Ah geez... where to begin?
I've logged hundreds of hours on the game and I'm still finding new things every time I play.
So let me start here. The depth is pretty much unrivaled but still pretty limited. When I say that, is that the concepts are easy to grasp as what needs to be done
, but there is always something to do which gives it pretty much unlimited depth. Add to it that it doubles as a sandbox game, and then you always find yourself doing something.
You have your 7 dwarves, and (hopefully) a 3rd party program to help you manage their skills (Dwarf Therapist) since doing it in game is cumbersome. Let's assume you get the hang of managing them so that you never really have dwarves standing around and people are always doing what you need them to do.
Then come the workshops so you can produce goods for your fortress (beds, doors, barrels, buckets, tables, chairs/thrones, etc). Then come the workshops for 'extras' (toys, instruments, non-interactive items) so you have something to trade when caravans come through. Then you have the workshops for outfitting your dwarves and workshops for starting on making efficiencies (armor and weapons for defense/offense, mechanisms and other miscellaneous things for creating pumps, floodgates, etc).
All the while trying to handle the influx of more dwarves (I usually have to modify my ini file so I don't get too many dwarves too fast). Once you reach certain numbers of dwarves, and certain valuations of your fortress, more become unlocked in your dwarf hierarchy. You need to implement a punishment system, and possibly even currency and accomodate a king.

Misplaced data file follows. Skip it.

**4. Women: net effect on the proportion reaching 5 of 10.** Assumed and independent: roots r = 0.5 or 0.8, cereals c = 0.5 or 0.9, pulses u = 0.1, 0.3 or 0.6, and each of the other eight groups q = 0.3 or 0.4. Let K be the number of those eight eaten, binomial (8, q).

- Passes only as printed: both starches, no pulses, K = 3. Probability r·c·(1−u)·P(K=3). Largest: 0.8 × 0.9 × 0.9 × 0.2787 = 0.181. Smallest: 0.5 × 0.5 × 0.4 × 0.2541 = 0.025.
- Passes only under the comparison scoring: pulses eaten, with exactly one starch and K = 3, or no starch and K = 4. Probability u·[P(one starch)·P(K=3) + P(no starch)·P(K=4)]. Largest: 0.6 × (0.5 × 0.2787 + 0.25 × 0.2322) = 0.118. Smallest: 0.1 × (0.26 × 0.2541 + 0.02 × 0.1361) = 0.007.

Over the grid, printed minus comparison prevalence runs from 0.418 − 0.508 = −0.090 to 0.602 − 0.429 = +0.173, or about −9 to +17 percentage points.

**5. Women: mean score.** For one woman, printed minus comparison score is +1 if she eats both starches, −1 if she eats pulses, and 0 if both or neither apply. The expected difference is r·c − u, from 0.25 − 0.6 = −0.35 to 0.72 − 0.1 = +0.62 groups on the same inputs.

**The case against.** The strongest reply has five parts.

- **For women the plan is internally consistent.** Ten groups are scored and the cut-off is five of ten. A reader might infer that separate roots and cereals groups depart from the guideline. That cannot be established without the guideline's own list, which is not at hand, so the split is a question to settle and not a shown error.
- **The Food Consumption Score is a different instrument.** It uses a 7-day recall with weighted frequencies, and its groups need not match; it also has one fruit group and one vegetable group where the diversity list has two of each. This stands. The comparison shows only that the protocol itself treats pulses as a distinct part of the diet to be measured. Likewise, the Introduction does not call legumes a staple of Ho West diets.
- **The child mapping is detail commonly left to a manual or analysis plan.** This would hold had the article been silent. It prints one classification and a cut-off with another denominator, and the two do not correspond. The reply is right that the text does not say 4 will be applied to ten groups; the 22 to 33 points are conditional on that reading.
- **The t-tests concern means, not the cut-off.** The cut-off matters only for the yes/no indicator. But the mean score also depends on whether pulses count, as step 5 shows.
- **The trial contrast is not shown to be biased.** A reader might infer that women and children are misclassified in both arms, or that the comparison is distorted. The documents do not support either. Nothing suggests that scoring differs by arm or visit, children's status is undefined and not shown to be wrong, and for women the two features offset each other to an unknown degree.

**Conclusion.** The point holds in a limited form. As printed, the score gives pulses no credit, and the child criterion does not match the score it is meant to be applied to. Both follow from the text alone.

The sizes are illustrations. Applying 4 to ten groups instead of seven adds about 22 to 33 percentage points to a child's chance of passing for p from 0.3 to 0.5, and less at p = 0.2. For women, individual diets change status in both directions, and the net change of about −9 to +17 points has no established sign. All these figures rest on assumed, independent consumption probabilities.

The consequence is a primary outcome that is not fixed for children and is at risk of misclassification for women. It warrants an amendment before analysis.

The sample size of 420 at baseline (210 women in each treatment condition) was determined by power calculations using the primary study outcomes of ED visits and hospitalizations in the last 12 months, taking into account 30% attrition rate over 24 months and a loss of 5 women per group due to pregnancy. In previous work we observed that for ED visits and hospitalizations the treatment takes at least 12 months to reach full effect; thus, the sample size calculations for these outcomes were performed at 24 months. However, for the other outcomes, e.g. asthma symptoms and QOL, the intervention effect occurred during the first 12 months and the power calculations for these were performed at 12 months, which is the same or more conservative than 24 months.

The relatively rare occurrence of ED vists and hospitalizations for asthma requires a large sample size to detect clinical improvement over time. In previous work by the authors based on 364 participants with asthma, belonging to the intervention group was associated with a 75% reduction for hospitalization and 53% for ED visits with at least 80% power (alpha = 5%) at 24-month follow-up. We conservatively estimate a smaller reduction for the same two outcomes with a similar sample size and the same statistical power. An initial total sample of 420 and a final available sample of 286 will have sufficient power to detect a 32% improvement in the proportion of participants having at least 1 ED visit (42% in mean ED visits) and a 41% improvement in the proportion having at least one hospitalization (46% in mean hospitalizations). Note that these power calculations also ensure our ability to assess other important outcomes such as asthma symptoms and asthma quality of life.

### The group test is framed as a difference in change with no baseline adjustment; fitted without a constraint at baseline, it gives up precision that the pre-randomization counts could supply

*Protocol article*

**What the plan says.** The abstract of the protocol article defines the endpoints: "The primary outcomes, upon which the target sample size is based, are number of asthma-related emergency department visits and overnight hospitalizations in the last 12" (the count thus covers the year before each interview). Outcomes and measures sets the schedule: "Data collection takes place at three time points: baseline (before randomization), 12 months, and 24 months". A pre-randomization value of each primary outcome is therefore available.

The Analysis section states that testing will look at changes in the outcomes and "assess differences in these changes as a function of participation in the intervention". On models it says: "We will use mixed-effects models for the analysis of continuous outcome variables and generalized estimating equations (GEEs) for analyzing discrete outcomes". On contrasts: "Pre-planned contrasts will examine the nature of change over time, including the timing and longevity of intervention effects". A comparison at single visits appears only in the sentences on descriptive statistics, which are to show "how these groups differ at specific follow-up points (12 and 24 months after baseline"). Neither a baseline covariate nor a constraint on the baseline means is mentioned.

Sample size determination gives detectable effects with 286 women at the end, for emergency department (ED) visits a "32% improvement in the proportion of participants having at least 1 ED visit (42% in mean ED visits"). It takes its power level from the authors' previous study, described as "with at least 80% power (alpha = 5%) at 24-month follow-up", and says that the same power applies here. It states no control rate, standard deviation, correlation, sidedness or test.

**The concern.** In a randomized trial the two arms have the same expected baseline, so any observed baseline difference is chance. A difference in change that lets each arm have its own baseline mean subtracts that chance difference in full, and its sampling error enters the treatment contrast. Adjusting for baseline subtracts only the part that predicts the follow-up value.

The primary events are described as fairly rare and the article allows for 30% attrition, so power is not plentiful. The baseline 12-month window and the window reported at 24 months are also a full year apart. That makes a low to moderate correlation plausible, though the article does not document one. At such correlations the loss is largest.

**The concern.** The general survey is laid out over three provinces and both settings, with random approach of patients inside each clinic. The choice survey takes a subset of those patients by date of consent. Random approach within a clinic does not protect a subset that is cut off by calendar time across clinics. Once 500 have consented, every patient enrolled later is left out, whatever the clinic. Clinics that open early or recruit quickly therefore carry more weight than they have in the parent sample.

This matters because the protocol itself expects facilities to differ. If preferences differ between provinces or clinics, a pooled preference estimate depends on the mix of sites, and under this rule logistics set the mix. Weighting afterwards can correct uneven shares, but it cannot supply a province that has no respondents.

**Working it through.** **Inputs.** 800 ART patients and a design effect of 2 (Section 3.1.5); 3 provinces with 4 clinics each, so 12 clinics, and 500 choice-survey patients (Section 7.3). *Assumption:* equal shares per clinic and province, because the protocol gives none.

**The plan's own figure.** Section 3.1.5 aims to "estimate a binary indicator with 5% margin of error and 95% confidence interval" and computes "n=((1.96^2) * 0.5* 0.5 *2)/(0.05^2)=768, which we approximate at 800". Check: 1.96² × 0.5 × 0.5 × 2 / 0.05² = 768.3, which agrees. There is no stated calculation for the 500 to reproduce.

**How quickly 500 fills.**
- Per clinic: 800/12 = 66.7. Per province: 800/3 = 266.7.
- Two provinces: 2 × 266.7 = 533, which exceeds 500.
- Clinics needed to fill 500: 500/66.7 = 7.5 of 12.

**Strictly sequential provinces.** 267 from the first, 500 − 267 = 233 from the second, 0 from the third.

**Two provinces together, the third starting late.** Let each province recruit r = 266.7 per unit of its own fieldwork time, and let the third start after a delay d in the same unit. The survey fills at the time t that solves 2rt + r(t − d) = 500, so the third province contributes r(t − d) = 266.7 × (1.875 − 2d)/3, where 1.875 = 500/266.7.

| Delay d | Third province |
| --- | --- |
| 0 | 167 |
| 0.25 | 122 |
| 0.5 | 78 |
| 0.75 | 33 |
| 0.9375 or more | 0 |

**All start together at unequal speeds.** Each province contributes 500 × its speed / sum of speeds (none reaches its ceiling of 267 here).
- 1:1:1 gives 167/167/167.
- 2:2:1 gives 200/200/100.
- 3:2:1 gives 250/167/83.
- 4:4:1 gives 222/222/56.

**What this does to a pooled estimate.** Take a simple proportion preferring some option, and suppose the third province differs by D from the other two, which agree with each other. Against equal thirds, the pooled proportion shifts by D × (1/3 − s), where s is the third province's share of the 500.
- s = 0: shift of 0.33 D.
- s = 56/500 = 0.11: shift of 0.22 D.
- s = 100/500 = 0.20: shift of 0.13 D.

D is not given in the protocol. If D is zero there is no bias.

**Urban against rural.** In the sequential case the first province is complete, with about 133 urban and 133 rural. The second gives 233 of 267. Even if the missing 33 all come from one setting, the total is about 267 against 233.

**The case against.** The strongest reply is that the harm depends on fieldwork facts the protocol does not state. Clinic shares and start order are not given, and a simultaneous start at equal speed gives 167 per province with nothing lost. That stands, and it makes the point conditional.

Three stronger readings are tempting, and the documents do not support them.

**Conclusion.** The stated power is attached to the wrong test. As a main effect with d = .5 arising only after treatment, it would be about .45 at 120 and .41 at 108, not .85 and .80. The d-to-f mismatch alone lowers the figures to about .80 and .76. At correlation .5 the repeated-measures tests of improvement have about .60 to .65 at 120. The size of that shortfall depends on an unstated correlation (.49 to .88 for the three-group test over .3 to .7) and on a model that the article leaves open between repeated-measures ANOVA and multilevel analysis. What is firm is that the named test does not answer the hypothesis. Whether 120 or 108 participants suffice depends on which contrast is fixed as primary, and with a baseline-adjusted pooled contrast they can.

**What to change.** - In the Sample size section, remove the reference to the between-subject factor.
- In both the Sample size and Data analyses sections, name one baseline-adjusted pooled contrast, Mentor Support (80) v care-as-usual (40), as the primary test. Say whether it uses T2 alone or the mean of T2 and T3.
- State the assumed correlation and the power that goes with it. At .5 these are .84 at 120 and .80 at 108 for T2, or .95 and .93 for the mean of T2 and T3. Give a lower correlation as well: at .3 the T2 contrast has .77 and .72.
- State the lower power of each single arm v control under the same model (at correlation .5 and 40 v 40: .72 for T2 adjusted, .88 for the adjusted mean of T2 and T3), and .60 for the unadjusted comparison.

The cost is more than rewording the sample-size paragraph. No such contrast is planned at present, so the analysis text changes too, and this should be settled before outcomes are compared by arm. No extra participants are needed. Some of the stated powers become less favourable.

You of course also have different types of creatures attacking from small raiding parties, to huge sieges (usually the worse ones do not trigger until you have at least certain valuations), and possibly even to titans and other mythical beasts. But those are rare.
You also have about 100+ different types of stone that you can just about make anything out of and the item you make is valued differently based on the material, on top of about another 50+ different precious gems you can make stuff out of or encrust other items with. All of which have a defined freezing and melting points (except for odd glitches like wooden stairs being immune to lava) for making different contraptions out of (fire safe and magma safe are two defined different things).
Of course, there are also some mechanics that aren't usually put in other games, such as flowing water and lava (as well as finite sources of them), volcanoes,
So overall, the concepts are simple and straight forward. But it is easy to lose (forget one plant or accidentally strike water in the lower levels and flood everyone, or dig too deep and strike some very spoiler-laden areas), and unforgiving if you mess up a little (oh, did you just suffer a nuclear catsplosion? too bad).
Let me give you a quick rundown of a simple beginner fortress for me;
- Outfit your traveling party with (hopefully) enough supplies and a single cat before disembarking